However, the real potential for reducing CO2 emissions in the airline industry lies in the future, through the design of greener aircraft and the use of biofuels (see box). “There is the potential for 50% further efficiency improvements beyond 2020, but this will only bear fruit if airlines renew their fleets, which is a lengthy process,” says Rochat.
ATAG has launched its own campaign, the main tool of which is a new website (www.enviro.aero) aimed at providing responses to environmental criticism against the airline industry.
“ATAG made the decision a year ago to launch a cross--industry communications campaign to correct misperceptions and speak with one voice, using the same facts and figures,” says Rochat, adding that the website is a “rebuttal process to respond to every statement made” on aviation’s impact on the environment.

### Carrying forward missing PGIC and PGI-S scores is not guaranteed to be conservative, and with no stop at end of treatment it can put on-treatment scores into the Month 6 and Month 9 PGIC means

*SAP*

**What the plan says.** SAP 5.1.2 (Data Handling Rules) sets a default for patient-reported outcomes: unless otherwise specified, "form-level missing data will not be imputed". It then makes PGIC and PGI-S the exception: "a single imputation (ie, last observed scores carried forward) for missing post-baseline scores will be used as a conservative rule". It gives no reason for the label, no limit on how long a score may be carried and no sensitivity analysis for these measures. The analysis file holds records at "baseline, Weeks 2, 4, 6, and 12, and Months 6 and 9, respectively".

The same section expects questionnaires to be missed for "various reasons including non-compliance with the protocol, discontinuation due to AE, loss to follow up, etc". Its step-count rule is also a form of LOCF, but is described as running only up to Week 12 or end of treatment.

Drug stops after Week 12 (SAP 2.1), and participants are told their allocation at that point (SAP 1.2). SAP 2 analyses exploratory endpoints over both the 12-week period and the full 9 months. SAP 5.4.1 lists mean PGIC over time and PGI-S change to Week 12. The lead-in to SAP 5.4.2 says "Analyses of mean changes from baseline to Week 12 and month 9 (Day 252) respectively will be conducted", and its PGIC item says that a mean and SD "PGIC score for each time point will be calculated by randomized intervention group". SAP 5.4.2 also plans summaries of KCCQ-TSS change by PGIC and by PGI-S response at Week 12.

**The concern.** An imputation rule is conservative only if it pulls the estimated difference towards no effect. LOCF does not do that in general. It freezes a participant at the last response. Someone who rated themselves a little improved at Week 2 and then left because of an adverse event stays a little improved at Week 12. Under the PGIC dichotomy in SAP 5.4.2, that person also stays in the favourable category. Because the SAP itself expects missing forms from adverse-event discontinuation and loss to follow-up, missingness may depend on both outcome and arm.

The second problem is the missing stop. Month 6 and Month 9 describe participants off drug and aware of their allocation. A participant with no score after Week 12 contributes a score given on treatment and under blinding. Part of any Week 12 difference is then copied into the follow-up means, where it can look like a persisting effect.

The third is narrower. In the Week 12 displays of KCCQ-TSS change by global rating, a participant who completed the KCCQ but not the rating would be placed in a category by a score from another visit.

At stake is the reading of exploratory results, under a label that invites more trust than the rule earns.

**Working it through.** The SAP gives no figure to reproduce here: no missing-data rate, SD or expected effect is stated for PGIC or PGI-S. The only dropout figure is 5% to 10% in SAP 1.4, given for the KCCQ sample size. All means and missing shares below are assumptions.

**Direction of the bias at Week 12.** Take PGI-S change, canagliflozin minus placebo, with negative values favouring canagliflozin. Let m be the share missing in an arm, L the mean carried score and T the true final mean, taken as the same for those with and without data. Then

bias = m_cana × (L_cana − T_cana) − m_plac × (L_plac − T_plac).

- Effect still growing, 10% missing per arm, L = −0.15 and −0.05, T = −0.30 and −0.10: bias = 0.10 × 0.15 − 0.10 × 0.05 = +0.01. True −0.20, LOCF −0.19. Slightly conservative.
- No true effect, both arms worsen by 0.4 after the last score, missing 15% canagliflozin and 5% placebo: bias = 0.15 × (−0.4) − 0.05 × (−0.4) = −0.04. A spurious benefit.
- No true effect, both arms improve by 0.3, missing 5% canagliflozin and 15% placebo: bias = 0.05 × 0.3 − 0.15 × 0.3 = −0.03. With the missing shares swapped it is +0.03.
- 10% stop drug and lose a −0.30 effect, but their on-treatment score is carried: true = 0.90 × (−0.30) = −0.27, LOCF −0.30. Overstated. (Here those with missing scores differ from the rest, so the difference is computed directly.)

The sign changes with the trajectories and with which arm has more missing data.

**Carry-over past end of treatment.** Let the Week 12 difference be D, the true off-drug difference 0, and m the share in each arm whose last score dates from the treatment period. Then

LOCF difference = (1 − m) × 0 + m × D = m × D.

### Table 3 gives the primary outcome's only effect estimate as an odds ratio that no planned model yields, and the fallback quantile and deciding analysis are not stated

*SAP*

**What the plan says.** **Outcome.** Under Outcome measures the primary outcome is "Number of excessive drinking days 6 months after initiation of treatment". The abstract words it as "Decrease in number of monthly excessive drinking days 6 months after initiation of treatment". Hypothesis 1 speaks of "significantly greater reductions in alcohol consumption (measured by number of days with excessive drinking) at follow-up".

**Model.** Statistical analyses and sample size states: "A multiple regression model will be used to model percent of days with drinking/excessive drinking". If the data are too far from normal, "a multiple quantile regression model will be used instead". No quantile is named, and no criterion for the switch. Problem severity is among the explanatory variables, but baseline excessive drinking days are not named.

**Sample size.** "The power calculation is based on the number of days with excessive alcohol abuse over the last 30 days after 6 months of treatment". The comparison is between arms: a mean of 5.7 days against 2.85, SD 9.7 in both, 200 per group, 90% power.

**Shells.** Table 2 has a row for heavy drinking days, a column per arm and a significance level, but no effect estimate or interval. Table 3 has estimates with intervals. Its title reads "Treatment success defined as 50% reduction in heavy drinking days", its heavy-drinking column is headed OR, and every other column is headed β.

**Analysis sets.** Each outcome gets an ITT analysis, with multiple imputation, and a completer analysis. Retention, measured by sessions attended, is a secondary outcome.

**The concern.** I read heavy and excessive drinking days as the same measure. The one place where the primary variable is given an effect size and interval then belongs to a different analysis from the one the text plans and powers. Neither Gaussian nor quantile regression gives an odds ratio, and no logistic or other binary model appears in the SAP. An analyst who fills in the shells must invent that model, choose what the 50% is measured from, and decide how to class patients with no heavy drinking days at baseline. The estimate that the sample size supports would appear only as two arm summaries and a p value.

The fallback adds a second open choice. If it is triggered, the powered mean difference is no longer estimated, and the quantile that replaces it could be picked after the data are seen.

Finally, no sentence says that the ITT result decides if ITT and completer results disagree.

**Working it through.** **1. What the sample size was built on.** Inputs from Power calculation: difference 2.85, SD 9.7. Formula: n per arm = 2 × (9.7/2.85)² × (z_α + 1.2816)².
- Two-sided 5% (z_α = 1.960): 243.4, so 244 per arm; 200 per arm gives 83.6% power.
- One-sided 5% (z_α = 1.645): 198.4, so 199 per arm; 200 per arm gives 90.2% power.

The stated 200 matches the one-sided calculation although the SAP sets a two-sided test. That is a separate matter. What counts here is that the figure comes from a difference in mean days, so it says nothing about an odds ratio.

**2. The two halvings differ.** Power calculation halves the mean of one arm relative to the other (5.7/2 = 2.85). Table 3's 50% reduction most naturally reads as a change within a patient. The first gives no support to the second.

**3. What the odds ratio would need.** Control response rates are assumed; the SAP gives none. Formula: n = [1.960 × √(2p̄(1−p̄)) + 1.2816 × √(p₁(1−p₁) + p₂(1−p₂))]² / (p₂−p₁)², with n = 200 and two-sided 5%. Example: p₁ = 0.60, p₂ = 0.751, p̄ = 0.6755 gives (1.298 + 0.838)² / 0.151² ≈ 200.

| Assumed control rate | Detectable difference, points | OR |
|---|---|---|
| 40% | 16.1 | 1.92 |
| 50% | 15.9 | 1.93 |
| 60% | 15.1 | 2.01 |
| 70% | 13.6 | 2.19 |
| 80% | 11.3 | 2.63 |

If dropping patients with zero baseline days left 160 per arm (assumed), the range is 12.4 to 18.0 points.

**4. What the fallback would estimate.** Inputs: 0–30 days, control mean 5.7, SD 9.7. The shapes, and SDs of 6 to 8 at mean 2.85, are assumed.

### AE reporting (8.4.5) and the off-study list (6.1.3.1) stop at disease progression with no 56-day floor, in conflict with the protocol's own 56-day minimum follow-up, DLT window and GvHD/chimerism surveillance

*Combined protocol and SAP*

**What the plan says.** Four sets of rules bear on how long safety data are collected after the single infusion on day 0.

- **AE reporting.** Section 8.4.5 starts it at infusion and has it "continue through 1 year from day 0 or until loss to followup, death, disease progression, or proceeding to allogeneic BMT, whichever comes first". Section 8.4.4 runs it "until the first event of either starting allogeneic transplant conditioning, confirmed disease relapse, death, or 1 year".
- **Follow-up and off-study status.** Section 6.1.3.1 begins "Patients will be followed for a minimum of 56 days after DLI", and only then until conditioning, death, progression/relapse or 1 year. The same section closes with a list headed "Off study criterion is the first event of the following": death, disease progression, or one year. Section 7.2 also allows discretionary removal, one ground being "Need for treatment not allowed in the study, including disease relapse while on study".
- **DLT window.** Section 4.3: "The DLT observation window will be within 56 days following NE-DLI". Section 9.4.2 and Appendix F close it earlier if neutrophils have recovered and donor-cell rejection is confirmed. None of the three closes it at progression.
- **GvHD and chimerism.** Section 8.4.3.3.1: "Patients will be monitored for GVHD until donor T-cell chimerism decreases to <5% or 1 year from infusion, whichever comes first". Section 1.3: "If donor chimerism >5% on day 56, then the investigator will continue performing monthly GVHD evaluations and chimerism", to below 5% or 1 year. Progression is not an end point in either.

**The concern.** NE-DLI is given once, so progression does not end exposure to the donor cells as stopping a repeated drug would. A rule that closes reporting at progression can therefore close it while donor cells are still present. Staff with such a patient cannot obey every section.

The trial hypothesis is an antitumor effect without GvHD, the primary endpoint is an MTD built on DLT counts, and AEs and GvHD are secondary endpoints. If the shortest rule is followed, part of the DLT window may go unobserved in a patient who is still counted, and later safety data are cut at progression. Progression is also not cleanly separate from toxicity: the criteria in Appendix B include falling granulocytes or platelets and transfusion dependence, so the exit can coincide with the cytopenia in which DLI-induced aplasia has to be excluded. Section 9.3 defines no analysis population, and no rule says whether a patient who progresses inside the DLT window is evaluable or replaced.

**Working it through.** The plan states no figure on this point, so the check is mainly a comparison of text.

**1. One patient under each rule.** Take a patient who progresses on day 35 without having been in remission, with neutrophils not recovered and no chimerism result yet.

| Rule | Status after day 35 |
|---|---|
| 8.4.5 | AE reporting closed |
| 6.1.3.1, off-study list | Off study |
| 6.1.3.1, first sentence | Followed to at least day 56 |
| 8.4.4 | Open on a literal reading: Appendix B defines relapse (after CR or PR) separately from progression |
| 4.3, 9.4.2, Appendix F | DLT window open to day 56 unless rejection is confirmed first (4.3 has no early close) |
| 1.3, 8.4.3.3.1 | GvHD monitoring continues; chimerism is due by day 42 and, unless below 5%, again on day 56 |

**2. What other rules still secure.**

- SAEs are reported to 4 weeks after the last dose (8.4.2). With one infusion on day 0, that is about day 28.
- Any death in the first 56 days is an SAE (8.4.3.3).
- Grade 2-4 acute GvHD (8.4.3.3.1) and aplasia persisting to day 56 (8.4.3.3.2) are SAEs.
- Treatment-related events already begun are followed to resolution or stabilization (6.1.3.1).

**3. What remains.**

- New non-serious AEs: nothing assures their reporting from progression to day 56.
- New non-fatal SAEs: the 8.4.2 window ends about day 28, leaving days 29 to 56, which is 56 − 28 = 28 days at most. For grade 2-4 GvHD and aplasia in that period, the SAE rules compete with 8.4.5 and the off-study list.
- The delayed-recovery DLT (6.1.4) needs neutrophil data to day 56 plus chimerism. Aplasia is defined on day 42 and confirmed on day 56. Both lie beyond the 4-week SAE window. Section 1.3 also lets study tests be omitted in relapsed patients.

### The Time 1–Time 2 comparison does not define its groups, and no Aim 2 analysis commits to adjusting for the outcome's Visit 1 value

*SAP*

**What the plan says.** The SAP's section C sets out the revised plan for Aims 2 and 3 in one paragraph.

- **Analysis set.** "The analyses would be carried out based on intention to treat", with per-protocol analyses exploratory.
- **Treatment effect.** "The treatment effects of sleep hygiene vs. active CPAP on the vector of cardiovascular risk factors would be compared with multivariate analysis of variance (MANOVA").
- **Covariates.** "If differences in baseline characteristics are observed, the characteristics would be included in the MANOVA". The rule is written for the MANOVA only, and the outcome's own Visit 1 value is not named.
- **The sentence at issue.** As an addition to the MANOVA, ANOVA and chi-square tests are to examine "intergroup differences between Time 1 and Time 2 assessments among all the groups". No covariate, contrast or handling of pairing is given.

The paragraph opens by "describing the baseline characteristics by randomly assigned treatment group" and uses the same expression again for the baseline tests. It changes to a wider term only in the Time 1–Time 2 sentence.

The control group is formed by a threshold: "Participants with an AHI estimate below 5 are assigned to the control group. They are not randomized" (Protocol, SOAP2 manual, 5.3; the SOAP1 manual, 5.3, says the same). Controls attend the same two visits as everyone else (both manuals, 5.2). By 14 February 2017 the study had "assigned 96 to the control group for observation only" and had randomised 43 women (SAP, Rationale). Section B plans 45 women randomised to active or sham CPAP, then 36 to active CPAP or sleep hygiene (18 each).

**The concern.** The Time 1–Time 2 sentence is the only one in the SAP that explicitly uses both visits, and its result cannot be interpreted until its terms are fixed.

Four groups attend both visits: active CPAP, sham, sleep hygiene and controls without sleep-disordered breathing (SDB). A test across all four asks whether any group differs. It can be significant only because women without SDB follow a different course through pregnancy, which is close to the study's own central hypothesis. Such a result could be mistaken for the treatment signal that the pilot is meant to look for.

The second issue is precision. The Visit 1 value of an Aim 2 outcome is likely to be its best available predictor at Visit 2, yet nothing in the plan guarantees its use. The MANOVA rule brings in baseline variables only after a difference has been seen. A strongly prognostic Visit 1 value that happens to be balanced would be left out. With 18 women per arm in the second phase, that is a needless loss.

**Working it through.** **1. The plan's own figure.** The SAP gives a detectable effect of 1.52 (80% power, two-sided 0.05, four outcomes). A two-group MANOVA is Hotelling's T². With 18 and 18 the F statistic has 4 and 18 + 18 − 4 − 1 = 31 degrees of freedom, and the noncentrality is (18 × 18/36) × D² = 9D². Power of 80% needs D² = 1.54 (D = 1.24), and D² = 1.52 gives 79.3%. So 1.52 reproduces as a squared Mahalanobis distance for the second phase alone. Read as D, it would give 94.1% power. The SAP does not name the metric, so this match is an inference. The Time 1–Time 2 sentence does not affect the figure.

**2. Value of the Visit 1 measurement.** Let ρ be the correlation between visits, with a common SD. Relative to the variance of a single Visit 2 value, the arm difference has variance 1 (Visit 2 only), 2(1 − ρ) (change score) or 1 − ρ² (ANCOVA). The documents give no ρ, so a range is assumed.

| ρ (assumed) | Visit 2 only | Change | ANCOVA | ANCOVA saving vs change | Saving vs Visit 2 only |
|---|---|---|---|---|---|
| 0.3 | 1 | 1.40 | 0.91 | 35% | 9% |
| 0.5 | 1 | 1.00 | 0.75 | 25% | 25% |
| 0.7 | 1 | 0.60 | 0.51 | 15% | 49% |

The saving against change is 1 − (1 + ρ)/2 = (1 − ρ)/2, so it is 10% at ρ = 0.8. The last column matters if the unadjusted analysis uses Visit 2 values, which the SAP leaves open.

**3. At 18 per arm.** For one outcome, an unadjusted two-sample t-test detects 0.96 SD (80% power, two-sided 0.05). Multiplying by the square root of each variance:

Rochat admits the website is “a bit late in the European context”, where the environmental debate is reaching fever pitch, but he hopes it will put the industry “in a better position to face [criticism] in other parts of the world”.
The planned inclusion of aviation in the European Union’s emissions trading scheme from 2011 has drawn a mixed response from the airline industry. The general consensus seems to be that it is a good idea in principle, but that it should be developed as a global system through ICAO and be preceded by improvements to infrastructure and air traffic management.
Lufthansa chief executive Wolfgang Mayrhuber commented recently: “Before politicians include the airline industry in emissions trading, we insist that other measures are exhausted. With the developments we ourselves can influence, and the effective measures from politicians [such as Single European Sky and infrastructure expansion], we could achieve more than we ever expected to gain from an emissions trading system.”